We then carried out miRNA eQTL analysis on the full set of miRNAs that were profiled, to assess whether genetic variation influences the expression level of miRNAs. We performed the eQTL analysis by modelling the effect of all cis-located SNPs on each of the target miRNAs, using a linear mixed-effects model, assuming an additive genetic effect and correcting for relevant covariates (see Materials and Methods). Abdominal and gluteal adipose tissue samples were considered separately in the miRNA eQTL analysis. We considered cis-SNPs located within an arbitrarily chosen region of 50 kilobases (kb) up-/down-stream from the miRNA sequence in the analysis. As in the analysis of tissue-specific differential miRNA expression (described above), we employed a likelihood ratio test to establish the ranking and significance of the genetic effect in each eQTL model (see Materials and Methods). These analyses revealed a modest excess of low p-values compared to the null distribution (see Figure S5). We carried forward 19 miRNA eQTLs in abdominal fat tissue (Table S4) and 11 in gluteal fat tissue (Table S5) for replication, using an arbitrary p-value threshold<0.001 (see Materials and Methods).

The candidate miRNA eQTLs were followed up in the replication cohort of 40 subjects, where three independent miRNA eQTL signals were replicated (p-value<0.05 and directionally consistent effect) in both abdominal adipose tissue (Figure 2A–C, Figure 3, Table 1) and gluteal adipose tissue (Figure 2D–F, Figure 4, Table 2). We note that hsa-miR-1255a has a significant eQTL signal in both abdominal and gluteal adipose tissues (Table 1 and 2) and was not found to be differentially expressed between the depots (Table S1).

thumbnail
Figure 2. Locus plots for miRNA eQTLs that replicated.

P-values from the primary study are shown in figure (criteria for replication: p-value<0.001 in the primary study and p-value<0.05 in the replication study with a directionally consistent effect). A) Abdominal adipose tissue hsa-miR-1255a:rs1822168 (p-value = 1.83E-05 in primary study and p-value = 9.91E-03 in replication study) B) Abdominal adipose tissue hsa-miR-618: rs1716543 (p-value = 5.34E-04 in primary study and p-value = 5.80E-03 in replication study) C) Abdominal adipose tissue hsa-miR-146a*:rs2961920 (p-value = 5.87E-04e in primary study and p-value = 6.45E-06 in replication study) D) Gluteal adipose tissue hsa-miR-1255a:rs1822168 (p-value = 1.56E-05 in primary study and p-value = 1.65E-04 in replication study), E) Gluteal adipose tissue hsa-miR-1307:rs11191666 (p-value = 1.27E-04 in primary study and p-value = 3.55E-04 in replication study), F) Gluteal adipose tissue hsa-miR-330-3p:rs7252175 (p-value = 3.85E-04 in primary study and p-value = 4.04E-02 in replication study).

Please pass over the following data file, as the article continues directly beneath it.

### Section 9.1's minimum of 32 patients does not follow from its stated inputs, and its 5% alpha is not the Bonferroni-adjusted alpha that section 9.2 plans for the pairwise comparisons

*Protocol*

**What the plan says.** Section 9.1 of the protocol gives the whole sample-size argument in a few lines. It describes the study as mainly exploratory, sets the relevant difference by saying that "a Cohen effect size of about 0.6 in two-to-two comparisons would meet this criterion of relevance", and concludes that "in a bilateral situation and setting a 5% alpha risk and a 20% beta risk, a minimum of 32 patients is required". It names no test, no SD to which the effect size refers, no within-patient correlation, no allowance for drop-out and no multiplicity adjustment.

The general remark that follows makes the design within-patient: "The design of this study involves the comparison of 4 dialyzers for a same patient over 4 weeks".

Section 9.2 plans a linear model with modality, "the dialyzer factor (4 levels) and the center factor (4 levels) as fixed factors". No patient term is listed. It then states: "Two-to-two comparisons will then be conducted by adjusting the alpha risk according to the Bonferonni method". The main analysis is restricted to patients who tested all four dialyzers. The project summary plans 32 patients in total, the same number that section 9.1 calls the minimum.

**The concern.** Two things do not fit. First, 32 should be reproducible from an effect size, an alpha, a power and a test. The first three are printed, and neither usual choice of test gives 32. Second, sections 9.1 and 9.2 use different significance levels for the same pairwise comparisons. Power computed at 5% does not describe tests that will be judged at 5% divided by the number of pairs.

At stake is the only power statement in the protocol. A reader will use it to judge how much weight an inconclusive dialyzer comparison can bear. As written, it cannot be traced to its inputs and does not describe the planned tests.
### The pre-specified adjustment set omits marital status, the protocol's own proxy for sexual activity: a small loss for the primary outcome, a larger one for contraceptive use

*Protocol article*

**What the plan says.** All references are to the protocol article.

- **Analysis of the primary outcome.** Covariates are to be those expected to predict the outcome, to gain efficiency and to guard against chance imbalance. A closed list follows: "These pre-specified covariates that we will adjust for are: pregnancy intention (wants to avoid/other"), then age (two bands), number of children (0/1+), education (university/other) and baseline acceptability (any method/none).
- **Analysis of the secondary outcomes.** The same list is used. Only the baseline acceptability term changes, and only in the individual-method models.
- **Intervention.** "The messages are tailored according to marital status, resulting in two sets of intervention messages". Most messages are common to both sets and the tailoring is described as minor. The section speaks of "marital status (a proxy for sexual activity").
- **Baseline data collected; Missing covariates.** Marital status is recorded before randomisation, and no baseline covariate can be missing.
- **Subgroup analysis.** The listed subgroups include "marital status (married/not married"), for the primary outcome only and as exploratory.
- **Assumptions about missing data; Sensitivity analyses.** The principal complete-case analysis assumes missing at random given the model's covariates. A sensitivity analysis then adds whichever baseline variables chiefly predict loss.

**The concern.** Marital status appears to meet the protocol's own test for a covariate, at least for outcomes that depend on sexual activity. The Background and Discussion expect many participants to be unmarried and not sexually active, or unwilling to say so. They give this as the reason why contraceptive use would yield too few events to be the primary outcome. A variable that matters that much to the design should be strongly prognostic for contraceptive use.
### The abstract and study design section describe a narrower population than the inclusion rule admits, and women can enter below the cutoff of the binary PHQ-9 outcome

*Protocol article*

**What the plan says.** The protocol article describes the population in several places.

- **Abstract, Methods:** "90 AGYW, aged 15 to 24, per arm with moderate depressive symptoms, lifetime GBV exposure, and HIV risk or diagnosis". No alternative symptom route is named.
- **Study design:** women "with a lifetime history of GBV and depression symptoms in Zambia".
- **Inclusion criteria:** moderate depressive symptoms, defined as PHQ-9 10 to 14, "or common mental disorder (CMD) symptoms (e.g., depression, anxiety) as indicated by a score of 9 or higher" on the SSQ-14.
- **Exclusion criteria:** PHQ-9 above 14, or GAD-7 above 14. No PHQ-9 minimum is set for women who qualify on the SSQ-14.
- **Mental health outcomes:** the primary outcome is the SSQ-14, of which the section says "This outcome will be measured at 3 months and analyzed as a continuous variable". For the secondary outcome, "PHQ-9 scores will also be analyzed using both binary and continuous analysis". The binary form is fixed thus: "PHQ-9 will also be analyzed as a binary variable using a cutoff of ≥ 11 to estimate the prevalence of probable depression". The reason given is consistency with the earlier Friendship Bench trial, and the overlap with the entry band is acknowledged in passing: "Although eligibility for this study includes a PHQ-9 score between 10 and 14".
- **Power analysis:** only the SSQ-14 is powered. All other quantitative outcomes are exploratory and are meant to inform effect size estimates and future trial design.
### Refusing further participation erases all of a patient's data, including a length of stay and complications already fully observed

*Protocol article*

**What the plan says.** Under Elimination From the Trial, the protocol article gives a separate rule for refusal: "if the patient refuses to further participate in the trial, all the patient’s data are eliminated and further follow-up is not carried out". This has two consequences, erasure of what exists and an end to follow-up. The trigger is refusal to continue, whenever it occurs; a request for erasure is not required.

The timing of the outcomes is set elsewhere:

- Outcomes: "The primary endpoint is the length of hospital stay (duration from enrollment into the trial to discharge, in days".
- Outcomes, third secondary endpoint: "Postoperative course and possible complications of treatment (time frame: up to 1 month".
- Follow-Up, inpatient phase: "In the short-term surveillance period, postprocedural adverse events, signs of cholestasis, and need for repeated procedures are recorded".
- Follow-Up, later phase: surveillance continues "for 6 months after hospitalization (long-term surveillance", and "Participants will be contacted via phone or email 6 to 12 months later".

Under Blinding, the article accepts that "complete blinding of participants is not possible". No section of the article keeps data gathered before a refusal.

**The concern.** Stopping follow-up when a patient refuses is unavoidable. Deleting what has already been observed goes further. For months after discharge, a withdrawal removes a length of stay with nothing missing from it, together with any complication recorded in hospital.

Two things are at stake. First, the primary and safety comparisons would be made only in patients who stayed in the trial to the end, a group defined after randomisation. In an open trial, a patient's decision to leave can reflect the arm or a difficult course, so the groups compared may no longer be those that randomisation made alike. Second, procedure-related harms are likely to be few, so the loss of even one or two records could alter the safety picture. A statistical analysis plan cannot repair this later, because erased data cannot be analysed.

https://doi.org/10.1371/journal.pone.0027338.g002

thumbnail
Figure 3. Genetic effects in replicated miRNA eQTLs in abdominal adipose tissue (see Materials and Methods section for criteria).

The violin-plot represents the density of miRNA expression relating to the SNP effect for each genotype (variability relating to the other fixed effects was regressed out); the line represents the fixed-effect coefficient (β) relating to the SNP effect. A) Primary study hsa-miR-1255a:rs1822168 B) Primary study hsa-miR-618:rs1716543 C) Primary study hsa-miR-146a*:rs2961920 D) Replication study hsa-miR-1255a:rs1822168 E) Replication study hsa-miR-618:rs1716543. F) Replication study hsa-miR-146a*:rs2961920.

https://doi.org/10.1371/journal.pone.0027338.g003

thumbnail
Figure 4. Genetic effects in replicated miRNA eQTLs in gluteal adipose tissue (see Materials and Methods section for criteria).